When International Business Machines (NYSE:IBM) reported the financial results of its 2017 fourth quarter in January, investors rejoiced, as the company reported revenue growth for the first time in nearly six years. Those 22 quarters of year-over-year revenue declines had plagued the company, and investors are now cautiously optimistic after three successive quarters of flat to growing sales.
Despite the improving performance, Wall Street isn't ready to break out the bubbly, as IBM stock has fallen about 5% so far this year compared to the nearly 7% gain of the S&P 500 and the 10% gain of the NASDAQ Composite.
IBM will have a chance to prove the naysayers wrong and restore investor confidence when it reports the results of its just-completed 2018 third quarter after market close on October 16. Let's look at recent results to understand why investors are holding back and see what the future could hold.
Growth returns -- with an asterisk...
For the second quarter of 2018, IBM reported revenue of $20 billion, an increase of 3.7% year over year, and net income of $2.4 billion that resulted in earnings per diluted share of $2.61, an increase of 5.2% compared to the prior-year quarter. The company saw revenue increases in each of its major business segments, though system sales saw the lion's share of growth, increasing nearly 25% year over year.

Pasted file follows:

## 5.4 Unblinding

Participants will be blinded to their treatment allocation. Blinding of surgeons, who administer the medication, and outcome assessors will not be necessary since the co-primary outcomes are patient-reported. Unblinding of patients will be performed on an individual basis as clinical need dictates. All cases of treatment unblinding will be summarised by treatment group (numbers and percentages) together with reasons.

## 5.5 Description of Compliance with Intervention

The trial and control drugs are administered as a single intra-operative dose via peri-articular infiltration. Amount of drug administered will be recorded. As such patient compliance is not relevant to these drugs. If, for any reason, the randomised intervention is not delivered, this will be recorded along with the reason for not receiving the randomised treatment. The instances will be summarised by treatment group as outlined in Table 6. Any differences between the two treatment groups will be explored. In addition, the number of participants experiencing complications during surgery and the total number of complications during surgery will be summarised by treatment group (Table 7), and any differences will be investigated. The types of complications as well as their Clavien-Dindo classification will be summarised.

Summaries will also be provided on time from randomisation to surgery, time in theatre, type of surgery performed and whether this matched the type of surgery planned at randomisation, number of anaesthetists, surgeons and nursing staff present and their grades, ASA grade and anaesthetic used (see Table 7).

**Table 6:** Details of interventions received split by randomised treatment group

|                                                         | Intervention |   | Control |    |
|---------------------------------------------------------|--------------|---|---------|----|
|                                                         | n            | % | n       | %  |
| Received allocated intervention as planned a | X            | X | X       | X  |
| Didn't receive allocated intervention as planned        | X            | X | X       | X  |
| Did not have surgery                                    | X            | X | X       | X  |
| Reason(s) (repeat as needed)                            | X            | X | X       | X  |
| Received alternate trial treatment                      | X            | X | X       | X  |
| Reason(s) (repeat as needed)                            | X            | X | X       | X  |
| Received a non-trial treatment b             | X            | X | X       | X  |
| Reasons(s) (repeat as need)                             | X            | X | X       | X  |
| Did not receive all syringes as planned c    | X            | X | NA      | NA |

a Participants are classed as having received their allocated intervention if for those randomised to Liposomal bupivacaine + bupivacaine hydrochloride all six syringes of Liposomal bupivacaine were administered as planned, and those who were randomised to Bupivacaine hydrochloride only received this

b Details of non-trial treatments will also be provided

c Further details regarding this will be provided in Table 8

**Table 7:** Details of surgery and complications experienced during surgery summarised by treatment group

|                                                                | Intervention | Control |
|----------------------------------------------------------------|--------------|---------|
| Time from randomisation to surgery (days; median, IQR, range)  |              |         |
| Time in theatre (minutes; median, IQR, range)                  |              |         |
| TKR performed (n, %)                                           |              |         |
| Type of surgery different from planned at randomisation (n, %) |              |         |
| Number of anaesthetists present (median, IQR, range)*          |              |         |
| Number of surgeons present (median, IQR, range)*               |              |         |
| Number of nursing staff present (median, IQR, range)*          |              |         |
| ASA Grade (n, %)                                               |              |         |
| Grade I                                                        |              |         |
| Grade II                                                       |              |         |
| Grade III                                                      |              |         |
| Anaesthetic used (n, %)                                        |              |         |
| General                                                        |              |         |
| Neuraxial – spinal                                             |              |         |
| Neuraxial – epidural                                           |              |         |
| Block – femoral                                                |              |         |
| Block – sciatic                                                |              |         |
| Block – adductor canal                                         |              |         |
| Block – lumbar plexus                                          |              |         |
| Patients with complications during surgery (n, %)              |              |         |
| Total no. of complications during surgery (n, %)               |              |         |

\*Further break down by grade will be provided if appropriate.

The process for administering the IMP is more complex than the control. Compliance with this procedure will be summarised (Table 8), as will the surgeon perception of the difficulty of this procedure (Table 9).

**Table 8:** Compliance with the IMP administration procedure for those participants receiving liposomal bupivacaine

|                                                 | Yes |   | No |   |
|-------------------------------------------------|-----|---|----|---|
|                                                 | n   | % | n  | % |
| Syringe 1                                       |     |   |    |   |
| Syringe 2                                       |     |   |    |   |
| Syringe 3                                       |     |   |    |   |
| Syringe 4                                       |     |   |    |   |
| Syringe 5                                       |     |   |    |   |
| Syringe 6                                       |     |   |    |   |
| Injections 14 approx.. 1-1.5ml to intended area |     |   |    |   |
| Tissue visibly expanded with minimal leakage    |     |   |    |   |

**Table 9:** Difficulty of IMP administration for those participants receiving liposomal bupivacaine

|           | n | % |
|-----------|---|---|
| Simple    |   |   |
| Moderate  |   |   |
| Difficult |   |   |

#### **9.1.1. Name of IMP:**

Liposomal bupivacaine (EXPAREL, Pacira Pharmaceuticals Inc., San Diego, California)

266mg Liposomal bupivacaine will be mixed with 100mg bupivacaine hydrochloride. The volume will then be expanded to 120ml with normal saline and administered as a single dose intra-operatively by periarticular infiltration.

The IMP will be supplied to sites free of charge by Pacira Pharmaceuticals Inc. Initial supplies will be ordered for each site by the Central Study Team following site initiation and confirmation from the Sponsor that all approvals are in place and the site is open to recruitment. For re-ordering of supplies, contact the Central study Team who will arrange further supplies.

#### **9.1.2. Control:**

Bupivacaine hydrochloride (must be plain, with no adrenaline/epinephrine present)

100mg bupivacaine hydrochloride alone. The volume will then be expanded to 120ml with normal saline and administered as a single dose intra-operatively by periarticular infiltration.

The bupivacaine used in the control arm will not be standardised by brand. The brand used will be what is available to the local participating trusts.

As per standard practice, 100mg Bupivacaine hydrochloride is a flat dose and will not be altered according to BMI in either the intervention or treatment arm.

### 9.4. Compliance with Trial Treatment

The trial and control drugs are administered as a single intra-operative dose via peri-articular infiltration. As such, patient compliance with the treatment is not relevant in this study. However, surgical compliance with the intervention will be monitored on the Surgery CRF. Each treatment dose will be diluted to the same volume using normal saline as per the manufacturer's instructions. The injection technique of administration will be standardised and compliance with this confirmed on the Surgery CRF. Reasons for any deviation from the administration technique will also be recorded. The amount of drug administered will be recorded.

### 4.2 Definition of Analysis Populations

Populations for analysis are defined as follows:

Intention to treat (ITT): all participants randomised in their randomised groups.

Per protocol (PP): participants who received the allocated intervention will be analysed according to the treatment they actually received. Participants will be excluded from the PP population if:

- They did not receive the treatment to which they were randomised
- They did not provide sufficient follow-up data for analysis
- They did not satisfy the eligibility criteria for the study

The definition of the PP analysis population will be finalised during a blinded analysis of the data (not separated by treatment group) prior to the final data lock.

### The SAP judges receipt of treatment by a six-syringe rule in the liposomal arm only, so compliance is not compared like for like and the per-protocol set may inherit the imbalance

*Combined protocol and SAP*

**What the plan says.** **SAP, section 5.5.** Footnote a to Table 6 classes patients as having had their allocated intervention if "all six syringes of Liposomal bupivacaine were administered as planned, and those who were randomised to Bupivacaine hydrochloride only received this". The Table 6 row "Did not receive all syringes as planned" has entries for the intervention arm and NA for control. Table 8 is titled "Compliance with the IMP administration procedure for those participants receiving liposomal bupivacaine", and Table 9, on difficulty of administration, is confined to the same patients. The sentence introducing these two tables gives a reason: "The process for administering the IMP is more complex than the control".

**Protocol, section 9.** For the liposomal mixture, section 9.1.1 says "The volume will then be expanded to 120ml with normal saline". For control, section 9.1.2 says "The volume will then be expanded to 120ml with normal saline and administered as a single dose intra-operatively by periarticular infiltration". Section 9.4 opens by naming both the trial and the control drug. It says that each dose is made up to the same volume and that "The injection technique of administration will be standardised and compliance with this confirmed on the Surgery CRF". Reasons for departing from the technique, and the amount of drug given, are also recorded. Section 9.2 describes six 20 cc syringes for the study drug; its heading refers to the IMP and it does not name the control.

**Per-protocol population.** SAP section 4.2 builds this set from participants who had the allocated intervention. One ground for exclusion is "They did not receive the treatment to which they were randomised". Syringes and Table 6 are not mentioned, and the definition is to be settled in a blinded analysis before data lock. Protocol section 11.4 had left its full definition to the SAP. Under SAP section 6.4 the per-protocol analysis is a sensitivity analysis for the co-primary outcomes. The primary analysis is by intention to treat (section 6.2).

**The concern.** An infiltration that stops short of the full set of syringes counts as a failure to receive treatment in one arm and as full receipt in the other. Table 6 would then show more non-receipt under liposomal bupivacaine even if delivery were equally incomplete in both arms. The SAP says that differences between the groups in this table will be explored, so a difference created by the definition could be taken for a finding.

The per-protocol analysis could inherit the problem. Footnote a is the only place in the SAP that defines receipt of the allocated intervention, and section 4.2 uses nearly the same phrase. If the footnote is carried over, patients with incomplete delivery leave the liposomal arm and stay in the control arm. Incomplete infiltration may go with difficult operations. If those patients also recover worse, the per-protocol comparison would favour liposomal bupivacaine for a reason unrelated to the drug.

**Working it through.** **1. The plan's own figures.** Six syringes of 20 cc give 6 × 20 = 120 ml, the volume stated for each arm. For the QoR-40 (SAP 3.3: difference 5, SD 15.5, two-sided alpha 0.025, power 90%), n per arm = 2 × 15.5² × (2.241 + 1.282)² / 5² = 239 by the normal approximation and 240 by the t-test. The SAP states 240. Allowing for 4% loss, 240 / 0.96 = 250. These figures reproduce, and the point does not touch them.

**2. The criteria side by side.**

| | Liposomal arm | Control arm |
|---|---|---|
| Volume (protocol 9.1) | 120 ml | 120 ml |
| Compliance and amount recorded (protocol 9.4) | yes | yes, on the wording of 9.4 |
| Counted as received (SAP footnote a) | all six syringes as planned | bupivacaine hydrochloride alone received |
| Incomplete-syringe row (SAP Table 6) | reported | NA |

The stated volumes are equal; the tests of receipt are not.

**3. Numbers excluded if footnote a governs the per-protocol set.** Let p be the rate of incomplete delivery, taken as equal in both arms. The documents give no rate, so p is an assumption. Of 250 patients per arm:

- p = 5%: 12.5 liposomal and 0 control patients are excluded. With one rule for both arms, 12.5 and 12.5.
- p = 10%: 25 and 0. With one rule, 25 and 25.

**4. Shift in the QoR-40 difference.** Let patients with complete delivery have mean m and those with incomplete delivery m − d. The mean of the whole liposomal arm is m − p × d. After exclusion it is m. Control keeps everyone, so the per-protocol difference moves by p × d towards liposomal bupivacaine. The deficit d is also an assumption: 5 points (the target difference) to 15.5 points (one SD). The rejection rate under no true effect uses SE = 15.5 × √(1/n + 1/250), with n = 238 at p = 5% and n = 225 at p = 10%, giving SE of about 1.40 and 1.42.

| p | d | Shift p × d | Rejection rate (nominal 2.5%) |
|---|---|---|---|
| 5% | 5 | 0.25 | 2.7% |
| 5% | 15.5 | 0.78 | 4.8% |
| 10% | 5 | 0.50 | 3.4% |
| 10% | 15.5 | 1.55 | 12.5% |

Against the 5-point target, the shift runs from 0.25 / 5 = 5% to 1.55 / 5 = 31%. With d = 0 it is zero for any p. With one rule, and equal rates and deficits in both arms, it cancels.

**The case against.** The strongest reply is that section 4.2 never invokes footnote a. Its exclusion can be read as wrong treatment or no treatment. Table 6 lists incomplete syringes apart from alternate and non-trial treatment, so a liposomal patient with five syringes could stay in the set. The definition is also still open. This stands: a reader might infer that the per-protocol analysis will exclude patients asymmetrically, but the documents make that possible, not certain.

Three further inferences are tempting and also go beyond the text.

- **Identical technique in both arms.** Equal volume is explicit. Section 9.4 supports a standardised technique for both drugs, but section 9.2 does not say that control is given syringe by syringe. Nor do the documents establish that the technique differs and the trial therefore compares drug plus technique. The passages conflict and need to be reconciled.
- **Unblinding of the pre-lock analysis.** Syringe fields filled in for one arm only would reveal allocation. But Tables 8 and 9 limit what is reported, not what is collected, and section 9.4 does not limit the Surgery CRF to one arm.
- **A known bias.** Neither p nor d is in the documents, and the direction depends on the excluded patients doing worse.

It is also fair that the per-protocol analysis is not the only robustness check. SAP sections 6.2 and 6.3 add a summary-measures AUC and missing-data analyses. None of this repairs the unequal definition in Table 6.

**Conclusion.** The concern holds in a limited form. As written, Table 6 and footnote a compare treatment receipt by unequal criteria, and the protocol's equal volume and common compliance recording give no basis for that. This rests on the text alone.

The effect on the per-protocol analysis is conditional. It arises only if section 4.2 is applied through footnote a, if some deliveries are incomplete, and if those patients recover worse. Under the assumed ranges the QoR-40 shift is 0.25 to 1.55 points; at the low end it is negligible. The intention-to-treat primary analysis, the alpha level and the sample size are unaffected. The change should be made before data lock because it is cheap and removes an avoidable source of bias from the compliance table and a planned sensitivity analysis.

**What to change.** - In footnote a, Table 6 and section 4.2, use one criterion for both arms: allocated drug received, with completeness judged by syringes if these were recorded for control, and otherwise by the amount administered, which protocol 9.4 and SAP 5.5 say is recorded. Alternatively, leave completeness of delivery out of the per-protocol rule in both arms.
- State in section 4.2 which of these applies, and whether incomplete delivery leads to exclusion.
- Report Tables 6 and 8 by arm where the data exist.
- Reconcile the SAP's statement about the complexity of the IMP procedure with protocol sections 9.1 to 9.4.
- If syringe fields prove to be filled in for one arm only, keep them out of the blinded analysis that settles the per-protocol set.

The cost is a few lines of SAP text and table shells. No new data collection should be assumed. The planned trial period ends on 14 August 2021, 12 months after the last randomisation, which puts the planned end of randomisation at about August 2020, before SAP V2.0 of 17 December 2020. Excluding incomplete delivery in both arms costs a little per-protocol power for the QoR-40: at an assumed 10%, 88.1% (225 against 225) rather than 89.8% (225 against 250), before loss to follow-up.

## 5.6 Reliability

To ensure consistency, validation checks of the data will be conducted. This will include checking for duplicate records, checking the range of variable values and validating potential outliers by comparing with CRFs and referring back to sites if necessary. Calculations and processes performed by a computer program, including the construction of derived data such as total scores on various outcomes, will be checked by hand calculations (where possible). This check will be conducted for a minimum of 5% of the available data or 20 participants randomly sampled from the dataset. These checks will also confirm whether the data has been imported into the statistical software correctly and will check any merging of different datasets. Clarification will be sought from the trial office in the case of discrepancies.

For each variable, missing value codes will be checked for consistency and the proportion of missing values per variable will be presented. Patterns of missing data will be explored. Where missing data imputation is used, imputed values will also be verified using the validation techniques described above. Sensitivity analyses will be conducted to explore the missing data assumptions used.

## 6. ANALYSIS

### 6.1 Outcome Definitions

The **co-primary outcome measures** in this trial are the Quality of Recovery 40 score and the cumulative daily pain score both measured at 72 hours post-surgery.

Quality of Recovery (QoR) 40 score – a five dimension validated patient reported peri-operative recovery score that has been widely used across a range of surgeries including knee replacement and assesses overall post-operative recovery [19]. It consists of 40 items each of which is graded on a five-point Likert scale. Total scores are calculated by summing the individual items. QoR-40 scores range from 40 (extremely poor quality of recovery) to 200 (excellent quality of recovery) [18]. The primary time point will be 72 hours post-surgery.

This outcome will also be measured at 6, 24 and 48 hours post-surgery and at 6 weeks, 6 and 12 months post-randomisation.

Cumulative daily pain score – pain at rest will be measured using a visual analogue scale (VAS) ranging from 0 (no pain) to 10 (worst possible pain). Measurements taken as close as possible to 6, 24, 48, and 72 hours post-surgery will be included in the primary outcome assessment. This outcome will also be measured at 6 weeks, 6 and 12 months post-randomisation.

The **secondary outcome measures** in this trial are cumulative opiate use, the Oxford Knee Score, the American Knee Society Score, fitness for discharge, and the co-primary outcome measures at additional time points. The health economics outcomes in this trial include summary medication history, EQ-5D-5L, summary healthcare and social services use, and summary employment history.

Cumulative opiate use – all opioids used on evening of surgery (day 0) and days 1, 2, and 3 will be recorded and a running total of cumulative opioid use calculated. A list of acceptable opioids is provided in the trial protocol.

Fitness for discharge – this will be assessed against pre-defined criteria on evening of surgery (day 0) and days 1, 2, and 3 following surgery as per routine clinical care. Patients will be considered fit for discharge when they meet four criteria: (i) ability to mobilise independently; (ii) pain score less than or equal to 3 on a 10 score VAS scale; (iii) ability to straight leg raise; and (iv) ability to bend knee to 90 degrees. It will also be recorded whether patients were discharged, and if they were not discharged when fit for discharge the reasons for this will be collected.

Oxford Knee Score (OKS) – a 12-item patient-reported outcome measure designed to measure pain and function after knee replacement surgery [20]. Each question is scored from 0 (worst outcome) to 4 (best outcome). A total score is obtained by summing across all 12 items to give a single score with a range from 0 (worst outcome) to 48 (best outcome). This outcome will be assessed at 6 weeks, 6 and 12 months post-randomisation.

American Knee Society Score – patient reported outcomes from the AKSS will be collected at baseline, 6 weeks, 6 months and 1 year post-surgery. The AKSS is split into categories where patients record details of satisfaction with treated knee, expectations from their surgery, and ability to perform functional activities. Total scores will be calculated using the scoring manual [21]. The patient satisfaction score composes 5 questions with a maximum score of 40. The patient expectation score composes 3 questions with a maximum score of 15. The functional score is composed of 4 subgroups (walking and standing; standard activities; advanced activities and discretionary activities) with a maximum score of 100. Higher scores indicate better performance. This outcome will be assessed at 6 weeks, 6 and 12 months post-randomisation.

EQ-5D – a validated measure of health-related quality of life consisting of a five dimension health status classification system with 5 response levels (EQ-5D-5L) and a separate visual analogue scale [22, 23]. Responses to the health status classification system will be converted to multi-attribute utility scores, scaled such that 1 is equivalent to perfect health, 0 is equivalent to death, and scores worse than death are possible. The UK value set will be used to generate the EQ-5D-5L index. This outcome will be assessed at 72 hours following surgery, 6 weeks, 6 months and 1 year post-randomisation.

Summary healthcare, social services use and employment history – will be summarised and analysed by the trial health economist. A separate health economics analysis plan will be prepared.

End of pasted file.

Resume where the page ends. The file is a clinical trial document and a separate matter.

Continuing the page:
IBM's high growth initiatives -- which the company calls its strategic imperatives -- also produced respectable gains. These businesses, which include analytics, cloud computing, security, and mobile, grew to $10.1 billion, up 13% year over year, marking the first time the amalgamation of businesses produced more than half of IBM's total revenue.
While results like those aren't anything to write home about, they also don't seem to be cause for alarm, so what's got investors so apprehensive?
One of the biggest contributors to IBM's results last quarter was its legacy system sales, leaving investors fearful of what could happen when the refresh cycle of its mainframe business winds down. Another factor cited by the doubting Thomases is the contribution exchange rates have made to the positive results. In the first quarter, excluding the effect of the weak dollar, IBM's revenue was flat year over year. Ditto, in the fourth quarter of 2017, while IBM's sales grew 3.5%, they increased just 1% when adjusting for currency.
IBM has steadfastly maintained its forecast for the year, saying it expects $13.80 in non-GAAP earnings per share, and GAAP diluted earnings per share of at least $11.60. The company said free cash flow should be approximately $12 billion for the year, with a realization rate greater than 100%. IBM also plans for its strategic imperatives to generate $40 billion in sales for the 12 months ending December 2018.
The company has produced three successive quarters of revenue growth, but investors remain unconvinced that the good times are here to stay. Maybe this quarter, IBM can finally but those lingering doubts to rest, but what's more likely is that the company will continue to creep forward with more of the same.